For opening day at the Pimlico Race Track, I dropped $8 on three races, wagering on two exactas that each lost by a horse’s head and an exacta box that might as well have missed by a mile.
Pimlico began its 137th season yesterday. The races will culminate with the running of the Preakness Stakes, the middle jewel of racing’s Triple Crown, on May 19.
Yesterday’s races featured Thoroughbreds mostly from Maryland, and whatever I squandered at the mutuel window I quickly regained from an elegant tutorial on the lure of horse racing by Lorna Della.
Lorna, who lives in Baltimore County and spends her weekdays at an Annapolis law office, describes herself as a track aficionado. The horrors of the racing industry, detailed recently in The New York Times, were far from her mind.
And listening to her words, amid a flock of railbirds peering out on the field expectantly, you can pick up the electric charge of witnessing equus ferus caballus in flight.
“Watching a horse break from the gate and run as fast as it can, just because that’s what their heart tells them to do, gives me a thrill I cannot describe,” she tells me before Race Five (the first run yesterday on the inside turf) as we studied the tout sheet.
That thrill began when she was nine years old watching the Kentucky Derby on television. “I remember asking my mother what happens to the horses that don’t win. ‘They’re still running around the track,’ she said.”
So has Lorna. She witnessed her first live races at Tampa Bay Downs, in Florida, as a teenager. Moving to Baltimore in 1998 was one of the happiest moments in her life because of Pimlico. “The first thing I did was get my name on the waiting list for Preakness tickets. I have never missed a Preakness since then, and always try to making today, the opening day, as well.”
Owning three horses gives her an appreciation of what it takes to get a 1,200-pound animal to the racetrack. “I know about mucking stalls,” she says. “I know about holding the lead line while the farrier trims and shoes a horse.” She’s nursed a sick draft horse, whom she named “Mr. Lucky,” back to life and is now training a two-year-old colt.
Horsekeeping aside, she’s been privy to the pleasure of crossing a 20-foot-wide stream on the back of a mare and not getting her feet wet, and “laughing out loud while galloping through the woods.”
In terms of betting, everybody has his or her own slants and superstitions. One of her friends, for example, is a disciple of the fairly exotic wager known as the key bet.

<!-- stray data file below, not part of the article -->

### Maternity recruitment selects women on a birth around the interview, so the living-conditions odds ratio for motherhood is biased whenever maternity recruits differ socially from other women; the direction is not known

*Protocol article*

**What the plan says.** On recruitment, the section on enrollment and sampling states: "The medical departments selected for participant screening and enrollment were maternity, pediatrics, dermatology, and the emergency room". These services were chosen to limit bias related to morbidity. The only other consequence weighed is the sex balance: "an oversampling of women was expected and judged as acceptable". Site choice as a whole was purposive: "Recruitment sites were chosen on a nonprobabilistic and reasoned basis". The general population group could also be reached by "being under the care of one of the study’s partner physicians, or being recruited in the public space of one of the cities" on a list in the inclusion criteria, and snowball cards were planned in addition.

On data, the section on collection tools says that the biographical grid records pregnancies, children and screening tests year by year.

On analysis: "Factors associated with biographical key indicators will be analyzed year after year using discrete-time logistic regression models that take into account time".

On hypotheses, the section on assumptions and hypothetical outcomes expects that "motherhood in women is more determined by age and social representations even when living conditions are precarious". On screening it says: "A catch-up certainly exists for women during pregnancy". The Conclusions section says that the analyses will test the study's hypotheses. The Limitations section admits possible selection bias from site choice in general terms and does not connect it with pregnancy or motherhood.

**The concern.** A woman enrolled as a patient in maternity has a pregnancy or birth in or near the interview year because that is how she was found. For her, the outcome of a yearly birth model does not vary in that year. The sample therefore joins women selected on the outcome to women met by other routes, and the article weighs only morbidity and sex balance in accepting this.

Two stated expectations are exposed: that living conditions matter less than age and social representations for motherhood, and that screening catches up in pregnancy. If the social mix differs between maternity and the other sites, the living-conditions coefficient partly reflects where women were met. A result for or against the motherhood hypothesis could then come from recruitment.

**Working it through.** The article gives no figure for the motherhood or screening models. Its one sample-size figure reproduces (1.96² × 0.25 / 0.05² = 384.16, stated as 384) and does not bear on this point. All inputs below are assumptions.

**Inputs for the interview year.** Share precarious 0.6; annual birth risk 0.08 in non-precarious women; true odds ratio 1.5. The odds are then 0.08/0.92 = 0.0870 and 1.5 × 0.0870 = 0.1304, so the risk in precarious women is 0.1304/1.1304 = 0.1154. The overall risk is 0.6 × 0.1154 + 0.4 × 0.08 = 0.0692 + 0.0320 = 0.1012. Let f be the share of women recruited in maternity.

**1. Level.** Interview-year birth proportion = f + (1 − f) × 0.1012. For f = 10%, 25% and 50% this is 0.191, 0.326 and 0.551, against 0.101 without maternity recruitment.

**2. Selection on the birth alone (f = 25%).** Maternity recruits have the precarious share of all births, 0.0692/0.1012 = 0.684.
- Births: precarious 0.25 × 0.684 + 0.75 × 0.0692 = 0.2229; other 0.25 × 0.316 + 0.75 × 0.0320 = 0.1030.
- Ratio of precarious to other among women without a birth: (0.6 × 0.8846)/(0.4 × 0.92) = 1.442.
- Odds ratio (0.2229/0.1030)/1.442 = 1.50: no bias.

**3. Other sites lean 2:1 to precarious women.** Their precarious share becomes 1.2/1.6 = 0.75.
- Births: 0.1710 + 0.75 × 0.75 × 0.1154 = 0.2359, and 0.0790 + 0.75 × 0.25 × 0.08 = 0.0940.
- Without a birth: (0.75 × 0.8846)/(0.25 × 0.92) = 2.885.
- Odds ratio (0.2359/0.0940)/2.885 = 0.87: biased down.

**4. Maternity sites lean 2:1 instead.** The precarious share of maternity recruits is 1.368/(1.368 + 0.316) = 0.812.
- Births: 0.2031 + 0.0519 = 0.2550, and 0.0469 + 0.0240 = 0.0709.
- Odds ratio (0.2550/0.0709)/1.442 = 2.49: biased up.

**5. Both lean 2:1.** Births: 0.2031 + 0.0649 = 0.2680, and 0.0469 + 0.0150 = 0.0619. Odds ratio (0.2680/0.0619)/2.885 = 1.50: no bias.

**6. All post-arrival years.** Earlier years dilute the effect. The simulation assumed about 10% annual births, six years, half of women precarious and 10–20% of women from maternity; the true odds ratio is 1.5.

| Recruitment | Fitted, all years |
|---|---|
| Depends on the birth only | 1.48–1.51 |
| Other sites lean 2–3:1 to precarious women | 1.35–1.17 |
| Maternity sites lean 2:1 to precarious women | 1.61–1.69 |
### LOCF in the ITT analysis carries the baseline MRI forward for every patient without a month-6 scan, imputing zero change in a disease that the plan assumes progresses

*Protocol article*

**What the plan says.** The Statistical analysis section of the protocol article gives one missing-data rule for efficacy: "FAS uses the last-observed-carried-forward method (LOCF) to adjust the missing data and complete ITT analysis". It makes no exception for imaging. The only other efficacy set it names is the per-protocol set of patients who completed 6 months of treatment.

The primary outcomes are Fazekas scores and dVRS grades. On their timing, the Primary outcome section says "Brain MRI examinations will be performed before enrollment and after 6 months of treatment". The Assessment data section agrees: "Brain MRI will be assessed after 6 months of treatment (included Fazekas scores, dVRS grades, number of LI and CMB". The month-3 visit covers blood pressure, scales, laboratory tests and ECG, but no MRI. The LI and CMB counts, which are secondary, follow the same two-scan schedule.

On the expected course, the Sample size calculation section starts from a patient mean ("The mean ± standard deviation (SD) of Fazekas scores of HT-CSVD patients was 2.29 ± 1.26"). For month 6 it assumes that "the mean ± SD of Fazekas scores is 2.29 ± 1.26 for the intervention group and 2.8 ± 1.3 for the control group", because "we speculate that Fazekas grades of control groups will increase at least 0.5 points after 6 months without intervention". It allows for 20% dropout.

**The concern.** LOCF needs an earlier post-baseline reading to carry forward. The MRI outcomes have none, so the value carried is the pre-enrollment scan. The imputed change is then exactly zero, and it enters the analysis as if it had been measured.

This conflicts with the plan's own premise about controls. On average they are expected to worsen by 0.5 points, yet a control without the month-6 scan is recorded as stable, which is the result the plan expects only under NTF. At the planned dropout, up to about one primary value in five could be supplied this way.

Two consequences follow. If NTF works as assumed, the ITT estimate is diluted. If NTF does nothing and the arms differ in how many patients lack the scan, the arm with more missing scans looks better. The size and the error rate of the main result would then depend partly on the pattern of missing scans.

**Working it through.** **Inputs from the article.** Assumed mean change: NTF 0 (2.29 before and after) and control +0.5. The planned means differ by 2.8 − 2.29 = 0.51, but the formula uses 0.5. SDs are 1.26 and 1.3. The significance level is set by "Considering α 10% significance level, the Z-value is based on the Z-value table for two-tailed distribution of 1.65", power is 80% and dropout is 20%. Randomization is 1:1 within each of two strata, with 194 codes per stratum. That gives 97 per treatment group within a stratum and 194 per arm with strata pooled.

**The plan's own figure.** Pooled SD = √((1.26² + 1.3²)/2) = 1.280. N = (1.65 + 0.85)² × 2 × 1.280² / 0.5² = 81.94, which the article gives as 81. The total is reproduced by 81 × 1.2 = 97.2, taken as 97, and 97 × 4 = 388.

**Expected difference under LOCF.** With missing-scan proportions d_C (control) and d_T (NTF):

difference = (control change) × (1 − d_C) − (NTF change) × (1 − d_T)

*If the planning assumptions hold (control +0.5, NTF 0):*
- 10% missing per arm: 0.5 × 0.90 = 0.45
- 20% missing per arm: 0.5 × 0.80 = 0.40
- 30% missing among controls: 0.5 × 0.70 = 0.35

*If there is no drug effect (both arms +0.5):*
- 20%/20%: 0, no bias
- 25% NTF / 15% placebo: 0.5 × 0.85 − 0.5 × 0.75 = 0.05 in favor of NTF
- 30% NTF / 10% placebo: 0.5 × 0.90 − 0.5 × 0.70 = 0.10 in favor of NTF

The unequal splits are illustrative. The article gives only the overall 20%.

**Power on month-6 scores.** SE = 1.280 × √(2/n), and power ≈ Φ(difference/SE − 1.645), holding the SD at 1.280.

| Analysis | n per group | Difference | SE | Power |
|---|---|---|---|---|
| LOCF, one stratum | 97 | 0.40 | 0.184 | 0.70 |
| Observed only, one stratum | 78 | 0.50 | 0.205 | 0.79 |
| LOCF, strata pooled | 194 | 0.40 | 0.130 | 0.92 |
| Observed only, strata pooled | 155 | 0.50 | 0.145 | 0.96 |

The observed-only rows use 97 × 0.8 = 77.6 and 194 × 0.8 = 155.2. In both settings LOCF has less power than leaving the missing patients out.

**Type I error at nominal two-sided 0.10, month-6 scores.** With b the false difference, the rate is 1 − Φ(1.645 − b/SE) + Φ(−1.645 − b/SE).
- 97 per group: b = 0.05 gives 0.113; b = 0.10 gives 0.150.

“He’ll find a horse he thinks is going to win and he’ll key it with 5 or 6 other horses. Meaning that as long as that one horse wins, the five or six horses he picked to come in second, he’s a winner. And he wins quite frequently. But the downside is that it costs more to play it that way.”
The Long Odds
Lorna’s usual technique is to find a horse that she thinks will come in first or second, then pair him with another horse that has longer odds “because you make your money on long odds.”
She’ll scrutinize the racing program for intel, concentrating on a horse’s bloodline, class rating and the reputation of its trainer. She sees the latter as critical.
“Say a horse hasn’t been running well, but now he’s being trained by a trainer you know always gets the best out of his horse. Then I’m inclined to bet on that horse. I don’t care if he came in last in every other race.”
“Racing,” she continues, “is a thinking man’s game. The more you know, the more successful you are. But it’s also sort of simple. Or can be.”
Musing for a few seconds as a man watching a simulcast on a nearby screen yells out, “Come on, Nine! Come on,” she says, “I like the unpredictability. I like being in a crowd making noise.”
Her picks for Race 5 go down in flames, but she’s ready to try again in Race 7, a turf battle between a dozen ponies. She settles on “Last Empire” because he has a solid class rating and “Great Harbour” (as the longer odds) because he has won his last two races on the grass.
Lorna darts toward the outer rail with her husband as the horses round the second curve. Heading down the home stretch, the animals pound the grass, scattering tufts of sod. The crowd stirs in anticipation. No. 2, Great Harbour, sweeps across the finish line, followed by No. 10, Last Empire.
Lorna joins in the cheers. She’s won $24.30 on her $4 exacta box.
That makes for a $4.30 net gain for her $20 worth of wagers, her usual betting limit on a racing day. The sky has turned sullen, but Lorna is feeling good.
“I can’t imagine a better way to spend an afternoon,” she declares, bounding back into the field house.